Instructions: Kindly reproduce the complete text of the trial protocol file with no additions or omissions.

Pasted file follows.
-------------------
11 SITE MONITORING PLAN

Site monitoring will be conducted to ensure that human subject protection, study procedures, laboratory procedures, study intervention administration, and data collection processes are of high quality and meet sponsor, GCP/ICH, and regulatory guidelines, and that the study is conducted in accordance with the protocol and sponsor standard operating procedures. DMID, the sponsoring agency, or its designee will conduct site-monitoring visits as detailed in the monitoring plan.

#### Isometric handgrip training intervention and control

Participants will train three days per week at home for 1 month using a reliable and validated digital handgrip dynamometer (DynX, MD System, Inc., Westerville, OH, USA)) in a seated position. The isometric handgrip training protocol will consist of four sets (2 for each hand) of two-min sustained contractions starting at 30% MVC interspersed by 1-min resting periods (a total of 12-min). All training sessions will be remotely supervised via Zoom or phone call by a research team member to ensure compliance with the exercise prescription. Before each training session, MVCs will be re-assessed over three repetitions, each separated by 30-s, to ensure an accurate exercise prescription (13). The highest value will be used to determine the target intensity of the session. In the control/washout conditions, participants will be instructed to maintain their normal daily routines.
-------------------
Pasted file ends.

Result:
11 SITE MONITORING PLAN

Site monitoring will be conducted to ensure that human subject protection, study procedures, laboratory procedures, study intervention administration, and data collection processes are of high quality and meet sponsor, GCP/ICH, and regulatory guidelines, and that the study is conducted in accordance with the protocol and sponsor standard operating procedures. DMID, the sponsoring agency, or its designee will conduct site-monitoring visits as detailed in the monitoring plan.

#### Isometric handgrip training intervention and control

Participants will train three days per week at home for 1 month using a reliable and validated digital handgrip dynamometer (DynX, MD System, Inc., Westerville, OH, USA)) in a seated position. The isometric handgrip training protocol will consist of four sets (2 for each hand) of two-min sustained contractions starting at 30% MVC interspersed by 1-min resting periods (a total of 12-min). All training sessions will be remotely supervised via Zoom or phone call by a research team member to ensure compliance with the exercise prescription. Before each training session, MVCs will be re-assessed over three repetitions, each separated by 30-s, to ensure an accurate exercise prescription (13). The highest value will be used to determine the target intensity of the session. In the control/washout conditions, participants will be instructed to maintain their normal daily routines.